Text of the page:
Mucking In and Mucking Out: Volunteering Adventures with Active Gloucestershire at GLEAM

09th July 2024 | Lizzie Homer | Team members, Uncategorised

A blog written by Rob Toomer, Active Gloucestershire Senior Project Officer

At Active Gloucestershire, staff get two volunteer days each year and i chose to use one of my days to volunteer at GLEAM.

On a not so sunny Thursday, atop Ruardean hill, (the highest point in the Forest of Dean), myself and my colleague, Lisa, embarked on a volunteering challenge to help clear an overgrown farm garden used by a local charity who deliver activities for children and young people to help improve their mental health.

GLEAM is a project run by The Salvation Army, with a herd of 5 ponies, 3 sheep and 2 goats (one of whom we’ll come back to later!), they provide nature based learning experience for all ages; building confidence and self esteem through working with the animals. Our contact at the project is Judith Bellingham an experienced Trauma Informed Mental Health Practitioner, qualified Play Therapist and founder of InCahoots Therapy, Learning & Coaching (TLC). Judith is one of our trusted providers on our Activity on Referral programme and has supported several young people we have referred to her.

Lisa had volunteered with the programme previously and had recommended it as a very worthwhile way to spend a volunteering day… I did question briefly if this had been a trick when I received an email from Judith the day prior to our visit which listed ‘moving the muck pile’ as one of the big to do’s for the day!

As it turned out, thanks to the wonderful company even this uninviting task turned to be rewarding and dare I say it… quite enjoyable.

We were welcomed to the farm by Judith, Phil and Patrick. Phil and Patrick are residents at the Camp Hill Village Trust and both are regulars at the yard regularly volunteering their time to help look after the animals and maintain the site, they were keen to get stuck in and it wasn’t long before we were put to work!

Over the winter months, the yard turns into what can only be described as a mud bath due to the exposed location of the farm, making the essential upkeep for the horses and other animals very difficult. There are no workshops at the site over the winter and so the garden goes unused. Subsequently, each spring, the team undertake the task of bringing the space back to life ready to be enjoyed by the children who attend the therapeutic sessions once they restart.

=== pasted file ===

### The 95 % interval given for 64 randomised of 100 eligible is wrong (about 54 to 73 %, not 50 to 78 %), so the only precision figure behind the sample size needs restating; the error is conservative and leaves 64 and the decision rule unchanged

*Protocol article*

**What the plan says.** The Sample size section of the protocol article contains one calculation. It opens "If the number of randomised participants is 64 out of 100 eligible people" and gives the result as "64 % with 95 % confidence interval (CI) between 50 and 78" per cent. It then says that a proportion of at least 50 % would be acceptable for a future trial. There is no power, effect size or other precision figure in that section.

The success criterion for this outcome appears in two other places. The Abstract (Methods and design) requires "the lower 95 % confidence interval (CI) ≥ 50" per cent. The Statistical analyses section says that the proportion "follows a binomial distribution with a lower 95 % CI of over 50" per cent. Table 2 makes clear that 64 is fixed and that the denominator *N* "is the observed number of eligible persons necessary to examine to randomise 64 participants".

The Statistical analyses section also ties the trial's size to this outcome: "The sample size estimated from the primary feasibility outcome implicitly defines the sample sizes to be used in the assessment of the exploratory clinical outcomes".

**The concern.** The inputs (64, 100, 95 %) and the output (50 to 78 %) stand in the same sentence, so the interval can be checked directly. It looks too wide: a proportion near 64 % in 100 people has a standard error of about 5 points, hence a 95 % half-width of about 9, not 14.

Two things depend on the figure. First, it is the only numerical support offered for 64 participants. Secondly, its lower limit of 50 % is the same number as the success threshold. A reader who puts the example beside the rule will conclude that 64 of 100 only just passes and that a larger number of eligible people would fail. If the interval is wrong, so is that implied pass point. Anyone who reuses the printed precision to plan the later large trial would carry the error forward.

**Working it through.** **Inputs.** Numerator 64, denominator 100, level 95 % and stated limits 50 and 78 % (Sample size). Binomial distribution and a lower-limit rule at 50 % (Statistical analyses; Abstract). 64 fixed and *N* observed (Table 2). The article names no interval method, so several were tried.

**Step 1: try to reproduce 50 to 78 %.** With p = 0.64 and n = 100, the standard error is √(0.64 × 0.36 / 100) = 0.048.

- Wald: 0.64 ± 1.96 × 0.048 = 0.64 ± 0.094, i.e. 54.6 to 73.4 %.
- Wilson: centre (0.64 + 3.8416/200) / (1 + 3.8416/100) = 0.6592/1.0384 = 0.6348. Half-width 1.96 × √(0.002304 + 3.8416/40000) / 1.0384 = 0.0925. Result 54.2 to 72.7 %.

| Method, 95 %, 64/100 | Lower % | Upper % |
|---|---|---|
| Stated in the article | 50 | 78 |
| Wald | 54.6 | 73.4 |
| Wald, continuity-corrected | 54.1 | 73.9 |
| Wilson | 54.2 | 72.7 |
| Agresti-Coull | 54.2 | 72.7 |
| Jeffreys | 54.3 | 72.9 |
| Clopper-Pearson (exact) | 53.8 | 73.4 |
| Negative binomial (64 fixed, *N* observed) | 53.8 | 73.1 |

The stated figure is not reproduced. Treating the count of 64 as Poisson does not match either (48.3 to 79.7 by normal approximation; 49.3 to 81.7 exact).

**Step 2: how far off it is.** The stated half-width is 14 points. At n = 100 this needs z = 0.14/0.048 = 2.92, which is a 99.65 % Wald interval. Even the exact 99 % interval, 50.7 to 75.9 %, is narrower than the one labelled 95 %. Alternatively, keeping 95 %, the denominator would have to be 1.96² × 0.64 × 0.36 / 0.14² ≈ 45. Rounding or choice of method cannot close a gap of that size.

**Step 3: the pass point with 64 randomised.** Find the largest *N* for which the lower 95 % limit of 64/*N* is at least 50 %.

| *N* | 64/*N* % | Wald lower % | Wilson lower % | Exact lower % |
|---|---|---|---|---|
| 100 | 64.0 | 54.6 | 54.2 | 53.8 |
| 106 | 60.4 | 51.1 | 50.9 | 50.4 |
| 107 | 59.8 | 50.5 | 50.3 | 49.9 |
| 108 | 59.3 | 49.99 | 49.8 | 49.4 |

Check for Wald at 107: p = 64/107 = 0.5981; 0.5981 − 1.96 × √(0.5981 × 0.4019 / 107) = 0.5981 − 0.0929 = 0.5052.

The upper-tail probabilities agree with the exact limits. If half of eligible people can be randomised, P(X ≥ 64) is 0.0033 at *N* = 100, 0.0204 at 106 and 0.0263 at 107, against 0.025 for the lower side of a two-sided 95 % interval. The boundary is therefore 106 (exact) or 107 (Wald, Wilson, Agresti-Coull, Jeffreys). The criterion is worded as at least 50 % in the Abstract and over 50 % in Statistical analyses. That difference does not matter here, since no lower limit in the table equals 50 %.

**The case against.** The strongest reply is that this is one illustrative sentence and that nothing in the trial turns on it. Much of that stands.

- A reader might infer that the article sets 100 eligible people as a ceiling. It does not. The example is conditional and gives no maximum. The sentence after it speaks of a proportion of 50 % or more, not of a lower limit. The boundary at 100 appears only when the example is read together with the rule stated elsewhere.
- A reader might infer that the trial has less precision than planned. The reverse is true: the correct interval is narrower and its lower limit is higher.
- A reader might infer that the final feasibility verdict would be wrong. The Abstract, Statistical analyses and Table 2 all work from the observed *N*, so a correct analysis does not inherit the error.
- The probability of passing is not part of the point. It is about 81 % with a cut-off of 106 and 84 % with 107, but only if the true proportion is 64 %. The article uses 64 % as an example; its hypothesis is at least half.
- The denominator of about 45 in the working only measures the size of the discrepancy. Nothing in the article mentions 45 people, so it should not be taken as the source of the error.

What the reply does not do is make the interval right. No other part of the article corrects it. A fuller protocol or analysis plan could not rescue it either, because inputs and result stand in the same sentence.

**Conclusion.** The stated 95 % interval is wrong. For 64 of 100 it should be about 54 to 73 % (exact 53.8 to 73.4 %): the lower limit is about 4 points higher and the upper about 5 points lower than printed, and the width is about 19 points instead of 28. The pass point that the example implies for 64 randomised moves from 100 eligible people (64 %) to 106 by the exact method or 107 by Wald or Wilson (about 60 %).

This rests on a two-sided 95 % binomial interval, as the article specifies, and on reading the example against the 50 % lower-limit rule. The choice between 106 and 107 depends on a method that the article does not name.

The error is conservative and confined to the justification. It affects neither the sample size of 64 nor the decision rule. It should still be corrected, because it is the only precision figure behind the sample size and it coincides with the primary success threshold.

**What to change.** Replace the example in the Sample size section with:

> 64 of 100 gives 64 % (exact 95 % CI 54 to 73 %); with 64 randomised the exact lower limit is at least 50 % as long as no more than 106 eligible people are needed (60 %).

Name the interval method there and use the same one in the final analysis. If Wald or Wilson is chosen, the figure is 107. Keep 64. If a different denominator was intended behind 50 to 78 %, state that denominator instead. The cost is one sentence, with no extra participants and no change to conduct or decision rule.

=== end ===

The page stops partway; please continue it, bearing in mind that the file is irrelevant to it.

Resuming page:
Due to the long and wet winter, there was quite the list of things to do… Between us, the grass was cut, planters were weeded and the children’s mud kitchen (a firm favourite of all those who attend workshops) was rescued from a sea of stinging nettles… along with a rose bush, a small tree and numerous troughs and buckets.  We also managed to move quite a lot of the winter muck heap which had been stored temporarily in the garden as the muddy conditions had made it impossible to get to the regular heap. Phil led the way on this showing us all how it was done.

Lisa freed a willow teepee structure from a mass of weeds and we also repaired a fence and replaced the hinges on the gate to the goat pen which was being held on by tied up string. –  Mr Tumnus the larger of the two goats didn’t seem at all happy about this work taking place and having seen he and his pen -mate locking horns at several points throughout the day I was ready to drop my drill and leg it if he made any quick moves.

That said, It wasn’t all hard work, it was lovely to spend time with the Horses and other animals and Lisa brought along some lovely Lemon drizzle cake which we enjoyed with a coffee. At lunch, we were invited to visit the founder of the GLEAM project; Major Vivienne Prescott of the Salvation Army. We heard more about the work of the Salvation army across the Forest of Dean and the impact that the GLEAM project has had on some of the young people who have attended …and Viv made us all some lovely bacon rolls too.

By the end of the day there we were all exhausted, but filled with a lovely sense of wellbeing and pride from what we had achieved. – Judith was so appreciative of the help we had given and couldn’t thank us enough.  Patrick, Phil and Judith sent us a lovely thank you video and we’ve been invited back for a BBQ over the summer months which we are looking forward to.

I would definitely love to go back to help again next year and to see how the garden is developing. Perhaps you’d like to join us too? Or maybe you already have plans as to how you’ll spend your volunteer day?

If you would like to hear more about our volunteer days, get in touch at

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